Tales from torture’s dark world

by Mark Danner

On a bright sunny day two years ago, President George W. Bush strode into the East Room of the White House and informed the world that the United States had created a dark and secret universe to hold and interrogate captured terrorists. “In addition to the terrorists held at Guantánamo,” the president said, “a small number of suspected terrorist leaders and operatives captured during the war have been held and questioned outside the United States, in a separate program operated by the Central Intelligence Agency.” At these places, Mr. Bush said, “the C.I.A. used an alternative set of procedures.”

He added: “These procedures were designed to be safe, to comply with our laws, our Constitution and our treaty obligations. The Department of Justice reviewed the authorized methods extensively and determined them to be lawful.”

This speech will stand, I believe, as George W. Bush’s most important: perhaps the only historic speech he ever gave. In his fervent defense of his government’s “alternative set of procedures” and his equally fervent insistence that they were “lawful,” he set out before the country America’s dark moral epic of torture, in the coils of whose contradictions we find ourselves entangled still.

At the same time, perhaps unwittingly, Mr. Bush made it possible that day for those on whom the alternative set of procedures were performed eventually to speak. For he announced that he would send 14 “high-value detainees” from dark into twilight: they would be transferred from the overseas “black sites” to Guantánamo. There, while awaiting trial, the International Committee of the Red Cross would be “advised of their detention, and will have the opportunity to meet with them.”

A few weeks later, Red Cross officials — whose duty it is to monitor compliance with the Geneva Conventions and to supervise treatment of prisoners of war — traveled to Guantánamo and began interviewing the prisoners. Their stated goal was to produce a report that would “provide a description of the treatment and material conditions of detention of the 14 during the period they were held in the C.I.A. detention program,” periods ranging “from 16 months to almost four-and-a-half years.”

As the Red Cross interviewers informed the detainees, their report was not intended to be released to the public but, “to the extent that each detainee agreed for it to be transmitted to the authorities,” to be given in strictest secrecy to officials of the government agency that had been in charge of holding them — in this case the C.I.A., to whose acting general counsel, John Rizzo, the report was sent on Feb. 14, 2007. The result is a document — labeled “confidential” and clearly intended only for the eyes of those senior American officials — that tells a story of what happened to each of the 14 detainees inside the black sites.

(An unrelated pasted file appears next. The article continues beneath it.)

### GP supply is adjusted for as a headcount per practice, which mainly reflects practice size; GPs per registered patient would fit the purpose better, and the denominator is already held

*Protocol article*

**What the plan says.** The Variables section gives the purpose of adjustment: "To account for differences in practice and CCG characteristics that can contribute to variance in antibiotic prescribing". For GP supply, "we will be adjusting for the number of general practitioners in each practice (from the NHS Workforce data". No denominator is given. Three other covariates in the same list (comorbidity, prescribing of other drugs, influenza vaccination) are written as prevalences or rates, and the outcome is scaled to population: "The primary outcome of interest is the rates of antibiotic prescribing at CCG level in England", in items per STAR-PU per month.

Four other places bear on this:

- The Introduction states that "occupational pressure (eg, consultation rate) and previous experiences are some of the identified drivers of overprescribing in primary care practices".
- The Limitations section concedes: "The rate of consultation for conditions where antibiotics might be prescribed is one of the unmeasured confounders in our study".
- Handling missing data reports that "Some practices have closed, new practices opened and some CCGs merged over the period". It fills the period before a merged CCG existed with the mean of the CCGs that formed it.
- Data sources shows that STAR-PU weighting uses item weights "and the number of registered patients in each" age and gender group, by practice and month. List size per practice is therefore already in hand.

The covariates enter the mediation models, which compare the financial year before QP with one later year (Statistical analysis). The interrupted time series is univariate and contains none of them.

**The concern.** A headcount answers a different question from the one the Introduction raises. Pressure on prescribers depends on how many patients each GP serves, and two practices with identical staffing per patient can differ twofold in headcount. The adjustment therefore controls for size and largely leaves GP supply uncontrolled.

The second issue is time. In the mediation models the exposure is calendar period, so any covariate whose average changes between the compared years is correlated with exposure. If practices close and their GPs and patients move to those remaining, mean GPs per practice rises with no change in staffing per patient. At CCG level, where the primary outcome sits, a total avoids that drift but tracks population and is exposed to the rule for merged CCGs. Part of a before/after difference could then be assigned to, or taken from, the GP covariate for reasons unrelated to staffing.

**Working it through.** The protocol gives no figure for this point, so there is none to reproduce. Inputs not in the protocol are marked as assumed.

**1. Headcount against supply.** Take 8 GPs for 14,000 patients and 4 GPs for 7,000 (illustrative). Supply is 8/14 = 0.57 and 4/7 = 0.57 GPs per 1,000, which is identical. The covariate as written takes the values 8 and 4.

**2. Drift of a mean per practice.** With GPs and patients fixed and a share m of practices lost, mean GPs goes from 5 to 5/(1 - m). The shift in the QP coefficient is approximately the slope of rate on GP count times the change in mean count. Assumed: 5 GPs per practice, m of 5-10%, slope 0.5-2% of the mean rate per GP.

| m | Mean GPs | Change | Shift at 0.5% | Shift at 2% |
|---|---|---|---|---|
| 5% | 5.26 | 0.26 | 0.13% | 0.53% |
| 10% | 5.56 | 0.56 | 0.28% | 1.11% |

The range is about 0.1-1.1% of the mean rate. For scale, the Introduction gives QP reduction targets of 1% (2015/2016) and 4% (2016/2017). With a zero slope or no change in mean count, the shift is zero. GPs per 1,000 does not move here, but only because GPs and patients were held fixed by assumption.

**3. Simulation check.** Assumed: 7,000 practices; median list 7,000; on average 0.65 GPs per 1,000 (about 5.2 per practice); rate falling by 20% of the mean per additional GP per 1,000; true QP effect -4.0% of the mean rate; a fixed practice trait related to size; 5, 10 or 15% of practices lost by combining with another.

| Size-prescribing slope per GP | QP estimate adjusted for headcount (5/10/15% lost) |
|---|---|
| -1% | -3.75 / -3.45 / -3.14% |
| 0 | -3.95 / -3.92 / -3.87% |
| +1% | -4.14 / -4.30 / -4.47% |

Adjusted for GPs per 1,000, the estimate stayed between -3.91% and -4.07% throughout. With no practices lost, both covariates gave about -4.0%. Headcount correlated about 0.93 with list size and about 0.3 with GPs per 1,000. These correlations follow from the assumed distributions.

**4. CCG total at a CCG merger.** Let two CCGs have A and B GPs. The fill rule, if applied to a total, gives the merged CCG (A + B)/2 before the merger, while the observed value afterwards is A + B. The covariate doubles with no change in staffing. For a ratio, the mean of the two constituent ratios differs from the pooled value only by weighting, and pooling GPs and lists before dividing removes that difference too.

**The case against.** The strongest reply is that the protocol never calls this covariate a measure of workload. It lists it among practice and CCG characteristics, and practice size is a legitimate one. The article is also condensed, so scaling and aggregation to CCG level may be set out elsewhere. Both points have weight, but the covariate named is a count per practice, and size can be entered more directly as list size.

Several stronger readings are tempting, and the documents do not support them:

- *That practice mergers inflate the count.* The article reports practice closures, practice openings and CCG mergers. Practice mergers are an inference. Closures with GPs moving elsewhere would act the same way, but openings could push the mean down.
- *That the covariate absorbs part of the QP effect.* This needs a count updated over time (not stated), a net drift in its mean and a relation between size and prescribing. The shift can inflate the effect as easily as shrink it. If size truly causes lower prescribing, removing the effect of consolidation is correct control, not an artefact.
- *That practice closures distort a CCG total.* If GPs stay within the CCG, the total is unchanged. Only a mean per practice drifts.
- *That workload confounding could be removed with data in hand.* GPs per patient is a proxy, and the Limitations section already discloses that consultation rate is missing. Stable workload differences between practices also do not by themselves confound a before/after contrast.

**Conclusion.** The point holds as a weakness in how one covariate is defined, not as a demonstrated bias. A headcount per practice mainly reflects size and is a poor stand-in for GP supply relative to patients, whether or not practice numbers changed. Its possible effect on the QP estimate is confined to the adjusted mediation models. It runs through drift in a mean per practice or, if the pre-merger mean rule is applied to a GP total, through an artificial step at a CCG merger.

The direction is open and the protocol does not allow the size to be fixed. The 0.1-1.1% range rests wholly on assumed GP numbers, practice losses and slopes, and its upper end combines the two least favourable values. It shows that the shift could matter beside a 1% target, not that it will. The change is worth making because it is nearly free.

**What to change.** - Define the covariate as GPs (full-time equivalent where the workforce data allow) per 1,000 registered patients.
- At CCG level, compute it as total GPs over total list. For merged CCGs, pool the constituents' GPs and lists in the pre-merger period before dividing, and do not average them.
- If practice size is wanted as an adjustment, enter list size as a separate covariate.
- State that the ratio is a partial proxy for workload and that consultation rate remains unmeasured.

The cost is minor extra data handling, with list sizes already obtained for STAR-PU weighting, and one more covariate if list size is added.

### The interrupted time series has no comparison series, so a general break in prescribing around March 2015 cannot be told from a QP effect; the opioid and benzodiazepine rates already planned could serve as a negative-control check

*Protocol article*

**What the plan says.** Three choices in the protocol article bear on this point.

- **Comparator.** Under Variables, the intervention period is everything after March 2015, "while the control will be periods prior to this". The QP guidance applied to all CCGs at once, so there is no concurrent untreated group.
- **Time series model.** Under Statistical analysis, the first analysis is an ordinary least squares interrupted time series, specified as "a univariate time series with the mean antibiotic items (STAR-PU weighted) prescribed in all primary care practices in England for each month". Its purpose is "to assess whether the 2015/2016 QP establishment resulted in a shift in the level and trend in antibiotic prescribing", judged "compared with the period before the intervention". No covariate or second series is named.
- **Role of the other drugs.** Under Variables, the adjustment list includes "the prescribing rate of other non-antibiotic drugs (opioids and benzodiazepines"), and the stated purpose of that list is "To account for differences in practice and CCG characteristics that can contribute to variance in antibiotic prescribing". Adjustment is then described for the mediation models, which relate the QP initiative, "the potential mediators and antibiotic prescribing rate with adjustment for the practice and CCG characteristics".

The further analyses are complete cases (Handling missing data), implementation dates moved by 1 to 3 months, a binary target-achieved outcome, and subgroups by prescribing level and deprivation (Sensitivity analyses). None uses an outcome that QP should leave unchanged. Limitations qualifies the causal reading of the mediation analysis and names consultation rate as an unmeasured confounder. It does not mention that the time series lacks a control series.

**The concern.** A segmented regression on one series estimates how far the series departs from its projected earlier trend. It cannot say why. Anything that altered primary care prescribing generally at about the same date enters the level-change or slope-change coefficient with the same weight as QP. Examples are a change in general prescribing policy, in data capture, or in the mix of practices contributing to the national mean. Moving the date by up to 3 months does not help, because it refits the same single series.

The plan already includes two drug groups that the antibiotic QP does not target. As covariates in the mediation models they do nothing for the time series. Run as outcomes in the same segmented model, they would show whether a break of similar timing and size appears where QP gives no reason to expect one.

A short time ago, this document came into my hands. Because these stories were taken down confidentially in patient interviews by professionals from the International Committee of the Red Cross, and not intended for public consumption, they have an unusual claim to authenticity. Indeed, since the detainees were kept strictly apart and isolated, both at the black sites and at Guantánamo, the striking similarity in their stories would seem to make fabrication extremely unlikely. As its authors state in their introduction, “The I.C.R.C. wishes to underscore that the consistency of the detailed allegations provided separately by each of the 14 adds particular weight to the information provided below.”

Beginning with the chapter headings on its contents page — “suffocation by water,” “prolonged stress standing,” “beatings by use of a collar,” “confinement in a box” — the document makes compelling and chilling reading. The stories recounted lead inexorably to this unequivocal conclusion, which, given its source, has the power of a legal determination: “The allegations of ill treatment of the detainees indicate that, in many cases, the ill treatment to which they were subjected while held in the C.I.A. program, either singly or in combination, constituted torture. In addition, many other elements of the ill treatment, either singly or in combination, constituted cruel, inhuman or degrading treatment.”

Perhaps one should start with the story of the first man to whom, according to news reports, the president’s “alternative set of procedures” were applied, Abu Zubaydah, a senior member of Al Qaeda, captured in a raid in Pakistan in March 2002. The arrest of an active terrorist with actionable information was a coup for the United States. After being treated for his wounds — he had been shot in the stomach, leg and groin during his capture — Abu Zubaydah was brought to one of the black sites, probably in Thailand: